Update for November 12th, 2019
USDA’s report last Friday showed an overall yield reduction for corn, the acres with the largest cuts coming from western Corn Belt states. The states of Nebraska, Minnesota, Kansas and the Dakota’s all received lower yield estimates than the previous month. Iowa and Illinois corn yields were unchanged two states, Indiana and Ohio each received higher estimates than a month ago. The agency resurveyed producers in areas of Minnesota and North Dakota regarding planted acreage where planting was significantly delayed but elected to leave acres unchanged. Unfortunately the overall lower U.S. corn yield estimate was offset by cuts in demand. Corn used for ethanol and for feed use were each lowered by 25 million bushels and exports fell by 50 million bushels which lowered total demand to 13.915 billion bushels. There could be additional reductions for ethanol use in upcoming reports as ethanol demand at home is struggling, globally U.S. prices must be more competitive in order to attract and stabilize export demand for our products and away from South American exports. The trade had expected to see a reduction in the U.S. soybean yield estimate but instead yield was left unchanged from the previous month, perhaps even more upsetting was the news that the U.S. had not agreed to roll back tariffs as had been reported earlier. Soybean acres were also unchanged leaving soybean supply completely unchanged at 4.483 billion bushels. The only adjustment made to demand was the crush number which was reduced by 15 million bushels.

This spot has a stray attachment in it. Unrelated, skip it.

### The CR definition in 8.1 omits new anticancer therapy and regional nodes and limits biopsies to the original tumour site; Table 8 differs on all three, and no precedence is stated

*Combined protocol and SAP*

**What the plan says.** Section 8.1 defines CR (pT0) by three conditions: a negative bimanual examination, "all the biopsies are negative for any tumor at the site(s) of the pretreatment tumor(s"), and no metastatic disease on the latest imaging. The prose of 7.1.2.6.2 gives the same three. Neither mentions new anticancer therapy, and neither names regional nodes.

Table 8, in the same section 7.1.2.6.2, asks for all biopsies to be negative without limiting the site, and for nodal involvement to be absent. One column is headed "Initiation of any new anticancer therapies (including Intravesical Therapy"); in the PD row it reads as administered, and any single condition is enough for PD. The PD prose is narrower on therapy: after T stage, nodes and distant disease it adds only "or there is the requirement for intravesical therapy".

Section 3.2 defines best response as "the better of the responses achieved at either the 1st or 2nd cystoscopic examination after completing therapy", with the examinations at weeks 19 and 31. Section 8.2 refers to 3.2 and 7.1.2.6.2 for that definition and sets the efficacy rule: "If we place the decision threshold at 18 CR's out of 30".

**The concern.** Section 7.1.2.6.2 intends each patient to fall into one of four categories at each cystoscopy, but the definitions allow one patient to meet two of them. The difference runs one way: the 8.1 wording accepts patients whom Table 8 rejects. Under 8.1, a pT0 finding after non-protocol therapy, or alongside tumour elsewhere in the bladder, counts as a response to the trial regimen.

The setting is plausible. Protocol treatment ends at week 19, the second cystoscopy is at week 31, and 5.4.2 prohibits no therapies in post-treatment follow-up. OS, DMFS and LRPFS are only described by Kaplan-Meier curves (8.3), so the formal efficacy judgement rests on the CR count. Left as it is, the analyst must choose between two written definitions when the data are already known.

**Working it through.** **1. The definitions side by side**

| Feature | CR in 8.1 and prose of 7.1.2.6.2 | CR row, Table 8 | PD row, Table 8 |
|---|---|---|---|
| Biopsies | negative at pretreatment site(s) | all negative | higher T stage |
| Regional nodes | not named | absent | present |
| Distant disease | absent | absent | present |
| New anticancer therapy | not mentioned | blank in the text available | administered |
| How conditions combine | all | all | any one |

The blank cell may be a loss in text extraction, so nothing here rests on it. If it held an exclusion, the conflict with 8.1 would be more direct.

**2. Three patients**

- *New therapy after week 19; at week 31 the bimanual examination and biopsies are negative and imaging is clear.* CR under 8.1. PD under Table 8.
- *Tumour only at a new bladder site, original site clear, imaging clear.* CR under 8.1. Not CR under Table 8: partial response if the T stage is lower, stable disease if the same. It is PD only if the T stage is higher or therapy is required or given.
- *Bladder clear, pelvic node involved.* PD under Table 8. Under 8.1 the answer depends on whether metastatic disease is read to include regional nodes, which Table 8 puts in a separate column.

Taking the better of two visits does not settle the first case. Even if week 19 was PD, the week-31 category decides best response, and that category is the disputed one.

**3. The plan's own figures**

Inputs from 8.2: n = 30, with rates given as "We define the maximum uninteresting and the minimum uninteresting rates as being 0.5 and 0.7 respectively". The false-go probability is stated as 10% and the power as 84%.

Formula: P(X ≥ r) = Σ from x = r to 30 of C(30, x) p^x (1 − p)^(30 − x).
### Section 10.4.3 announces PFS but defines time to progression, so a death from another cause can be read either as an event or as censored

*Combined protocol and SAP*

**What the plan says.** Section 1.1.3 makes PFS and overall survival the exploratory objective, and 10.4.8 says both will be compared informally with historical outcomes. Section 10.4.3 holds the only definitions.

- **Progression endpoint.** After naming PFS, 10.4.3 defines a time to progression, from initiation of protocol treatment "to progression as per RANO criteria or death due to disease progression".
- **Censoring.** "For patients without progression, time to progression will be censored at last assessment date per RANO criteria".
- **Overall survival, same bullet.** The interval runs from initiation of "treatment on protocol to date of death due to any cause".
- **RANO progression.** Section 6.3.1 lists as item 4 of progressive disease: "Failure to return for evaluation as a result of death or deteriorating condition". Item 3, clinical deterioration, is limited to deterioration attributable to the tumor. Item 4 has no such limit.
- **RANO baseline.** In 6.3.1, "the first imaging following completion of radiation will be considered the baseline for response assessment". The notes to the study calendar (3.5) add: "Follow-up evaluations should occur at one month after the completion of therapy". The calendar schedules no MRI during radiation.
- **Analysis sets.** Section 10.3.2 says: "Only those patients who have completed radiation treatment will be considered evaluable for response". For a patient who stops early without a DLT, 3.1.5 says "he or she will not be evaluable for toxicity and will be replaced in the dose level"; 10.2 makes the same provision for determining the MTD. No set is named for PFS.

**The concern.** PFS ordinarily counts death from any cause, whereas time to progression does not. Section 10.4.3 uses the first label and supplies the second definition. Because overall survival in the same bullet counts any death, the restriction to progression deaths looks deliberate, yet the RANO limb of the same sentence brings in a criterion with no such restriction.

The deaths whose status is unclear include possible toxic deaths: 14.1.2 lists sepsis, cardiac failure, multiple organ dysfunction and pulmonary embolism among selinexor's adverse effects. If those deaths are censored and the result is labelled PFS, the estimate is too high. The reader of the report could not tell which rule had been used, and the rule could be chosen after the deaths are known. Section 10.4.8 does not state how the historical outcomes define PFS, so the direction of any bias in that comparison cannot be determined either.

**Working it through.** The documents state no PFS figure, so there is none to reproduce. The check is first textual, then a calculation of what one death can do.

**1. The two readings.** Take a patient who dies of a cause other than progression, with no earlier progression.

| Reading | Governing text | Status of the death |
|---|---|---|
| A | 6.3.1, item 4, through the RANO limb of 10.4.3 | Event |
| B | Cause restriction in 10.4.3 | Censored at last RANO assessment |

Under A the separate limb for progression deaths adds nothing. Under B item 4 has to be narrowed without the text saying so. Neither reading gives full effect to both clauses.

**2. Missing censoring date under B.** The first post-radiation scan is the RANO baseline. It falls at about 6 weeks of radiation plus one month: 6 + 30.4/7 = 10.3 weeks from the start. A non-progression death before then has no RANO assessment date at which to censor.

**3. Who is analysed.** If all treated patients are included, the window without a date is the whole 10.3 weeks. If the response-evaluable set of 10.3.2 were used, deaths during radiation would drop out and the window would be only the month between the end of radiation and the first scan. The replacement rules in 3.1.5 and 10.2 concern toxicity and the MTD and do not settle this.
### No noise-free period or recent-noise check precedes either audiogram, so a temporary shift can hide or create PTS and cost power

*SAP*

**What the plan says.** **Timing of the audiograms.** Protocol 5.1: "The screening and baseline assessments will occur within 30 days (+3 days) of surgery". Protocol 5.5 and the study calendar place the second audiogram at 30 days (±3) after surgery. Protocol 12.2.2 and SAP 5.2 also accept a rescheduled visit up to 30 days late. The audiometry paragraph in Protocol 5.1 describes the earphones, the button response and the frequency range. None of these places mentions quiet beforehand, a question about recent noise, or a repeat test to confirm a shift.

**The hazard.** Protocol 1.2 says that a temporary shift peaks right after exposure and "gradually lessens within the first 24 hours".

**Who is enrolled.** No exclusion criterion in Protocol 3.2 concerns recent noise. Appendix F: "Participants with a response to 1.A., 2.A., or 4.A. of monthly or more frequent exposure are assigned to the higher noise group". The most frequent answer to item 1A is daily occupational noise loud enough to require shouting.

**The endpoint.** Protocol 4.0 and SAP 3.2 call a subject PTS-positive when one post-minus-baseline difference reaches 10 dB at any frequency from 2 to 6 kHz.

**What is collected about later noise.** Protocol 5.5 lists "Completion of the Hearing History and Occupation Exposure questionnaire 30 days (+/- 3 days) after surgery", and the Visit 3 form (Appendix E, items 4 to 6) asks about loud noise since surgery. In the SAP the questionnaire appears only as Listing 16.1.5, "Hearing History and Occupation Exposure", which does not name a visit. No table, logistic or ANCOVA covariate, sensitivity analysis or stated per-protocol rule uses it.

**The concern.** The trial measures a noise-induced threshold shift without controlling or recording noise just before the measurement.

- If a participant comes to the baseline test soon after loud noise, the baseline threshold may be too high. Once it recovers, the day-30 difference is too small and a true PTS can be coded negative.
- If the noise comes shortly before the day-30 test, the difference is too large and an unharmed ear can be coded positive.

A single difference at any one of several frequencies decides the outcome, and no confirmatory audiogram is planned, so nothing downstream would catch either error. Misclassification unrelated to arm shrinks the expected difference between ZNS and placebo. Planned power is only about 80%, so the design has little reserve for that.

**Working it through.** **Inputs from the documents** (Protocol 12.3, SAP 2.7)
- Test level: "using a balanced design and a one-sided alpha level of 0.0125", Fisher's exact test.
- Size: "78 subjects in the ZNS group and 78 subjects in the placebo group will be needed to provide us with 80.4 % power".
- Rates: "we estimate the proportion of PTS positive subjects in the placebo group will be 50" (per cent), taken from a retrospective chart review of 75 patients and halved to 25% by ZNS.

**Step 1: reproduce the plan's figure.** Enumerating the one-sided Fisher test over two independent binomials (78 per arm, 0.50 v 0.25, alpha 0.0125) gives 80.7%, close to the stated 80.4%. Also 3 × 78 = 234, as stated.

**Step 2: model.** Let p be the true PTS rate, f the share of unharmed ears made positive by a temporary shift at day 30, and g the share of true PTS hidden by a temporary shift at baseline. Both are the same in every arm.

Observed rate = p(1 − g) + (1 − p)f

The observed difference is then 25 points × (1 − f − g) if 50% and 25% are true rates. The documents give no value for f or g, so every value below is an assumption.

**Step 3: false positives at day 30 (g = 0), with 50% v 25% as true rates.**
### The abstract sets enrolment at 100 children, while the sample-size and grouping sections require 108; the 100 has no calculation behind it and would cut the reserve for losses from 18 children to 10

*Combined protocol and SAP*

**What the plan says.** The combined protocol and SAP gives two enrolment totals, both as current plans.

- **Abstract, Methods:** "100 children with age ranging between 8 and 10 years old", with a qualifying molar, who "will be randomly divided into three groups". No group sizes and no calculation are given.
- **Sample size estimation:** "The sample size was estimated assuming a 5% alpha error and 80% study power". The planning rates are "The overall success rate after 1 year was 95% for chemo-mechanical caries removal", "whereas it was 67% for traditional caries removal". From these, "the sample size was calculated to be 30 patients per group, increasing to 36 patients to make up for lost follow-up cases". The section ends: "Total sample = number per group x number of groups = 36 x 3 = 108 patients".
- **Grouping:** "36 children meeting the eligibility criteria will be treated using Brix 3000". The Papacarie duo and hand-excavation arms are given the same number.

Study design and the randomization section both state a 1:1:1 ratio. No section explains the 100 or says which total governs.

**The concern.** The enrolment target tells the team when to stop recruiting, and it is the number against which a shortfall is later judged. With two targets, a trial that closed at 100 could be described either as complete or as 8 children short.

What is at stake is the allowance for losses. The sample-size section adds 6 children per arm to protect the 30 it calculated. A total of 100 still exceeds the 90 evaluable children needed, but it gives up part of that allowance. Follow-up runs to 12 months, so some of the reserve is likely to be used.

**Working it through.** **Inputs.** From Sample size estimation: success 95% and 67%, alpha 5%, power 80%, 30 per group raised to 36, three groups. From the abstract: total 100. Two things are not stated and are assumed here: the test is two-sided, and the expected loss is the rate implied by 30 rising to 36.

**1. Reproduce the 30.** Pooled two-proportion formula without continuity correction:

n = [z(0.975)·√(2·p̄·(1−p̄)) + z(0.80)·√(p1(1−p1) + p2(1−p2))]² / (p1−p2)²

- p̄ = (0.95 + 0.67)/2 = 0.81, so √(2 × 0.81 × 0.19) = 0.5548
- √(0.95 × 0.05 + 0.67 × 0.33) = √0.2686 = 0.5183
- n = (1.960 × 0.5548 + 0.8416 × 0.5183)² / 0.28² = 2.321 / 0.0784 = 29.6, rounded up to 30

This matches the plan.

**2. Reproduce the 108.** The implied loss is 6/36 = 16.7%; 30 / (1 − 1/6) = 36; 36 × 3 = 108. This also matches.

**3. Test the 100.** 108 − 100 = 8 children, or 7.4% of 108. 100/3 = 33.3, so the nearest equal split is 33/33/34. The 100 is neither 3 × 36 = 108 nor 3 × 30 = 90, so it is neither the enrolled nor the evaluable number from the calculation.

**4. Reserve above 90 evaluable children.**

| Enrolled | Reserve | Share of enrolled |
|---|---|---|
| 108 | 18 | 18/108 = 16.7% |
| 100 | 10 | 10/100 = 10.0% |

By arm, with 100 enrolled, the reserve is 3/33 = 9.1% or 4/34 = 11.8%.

U.S. Agriculture Secretary Sonny Perdue announced last week that the second round of “trade aid” is on the way. “We’ll be getting it ready hopefully at the end of this month or early December.” A few weeks ago this upcoming payment was in doubt when U.S. officials announced a partial trade agreement, which included purchases of huge amounts of U.S. farm goods, had been reached with China. So far for the 2019 production year the USDA has paid out to farmers $6.7 million of the allotted trade aid dollars that were set to be paid out in 3 tranches. The third and final trade aid payment for 2019 is scheduled to be paid out in January, 2020. Politico reported that Sonny Perdue stated that the third and final payment will not be needed if the Phase 1 of the agreement is signed. “We’re hopeful that trade would supplant any type of farm aid needed in 2020.”
Early last week National Economic Council director Larry Kudlow, told Bloomberg that any Phase 1 deal would include “tariff agreements and concessions”. Friday we learned that this statement was incorrect when President Trump told reporters at the White House that he had not agreed to reduce the tariffs that were already in place. “China would like to get somewhat of a rollback, not a complete rollback, ‘cause they know I won’t do it.” “I haven’t agreed to anything.” He explained that rolling back the tariffs was something that China had wanted in this deal. Trump stated, “I’m very happy right now we’re taking in billions of dollars.” Editor of China’s state-run Global Times newspaper Hu Xijin remarked on Twitter to Trump’s comments saying that the markets were not anticipating this reaction, “It’s not a flat denial. What’s certain is that if there’s no rollback there will be no Phase 1 deal.” (Reuters)
Record breaking cold temps reached into the Northern Plains and Upper Midwest compliments of a powerful Arctic cold front over the weekend. This cold front is forecast to move quickly into the Southern Plains and Ohio Valley and reach the East Coast and Deep South today.
The northern Plains and Upper Midwest can expect to see light snowfall tonight and into Wednesday evening, accumulations of an inch or less are expected in most areas.
Thankfully the extremely cold temps are not expected to stick around too long in the Plains and Upper Midwest. As we look out to the 6 to 10 day forecasts we see warmer temperatures are finally expected to make a return by later this week. Along with the warm up bringing above normal temps we also see chances for above normal rainfall to develop across those same areas.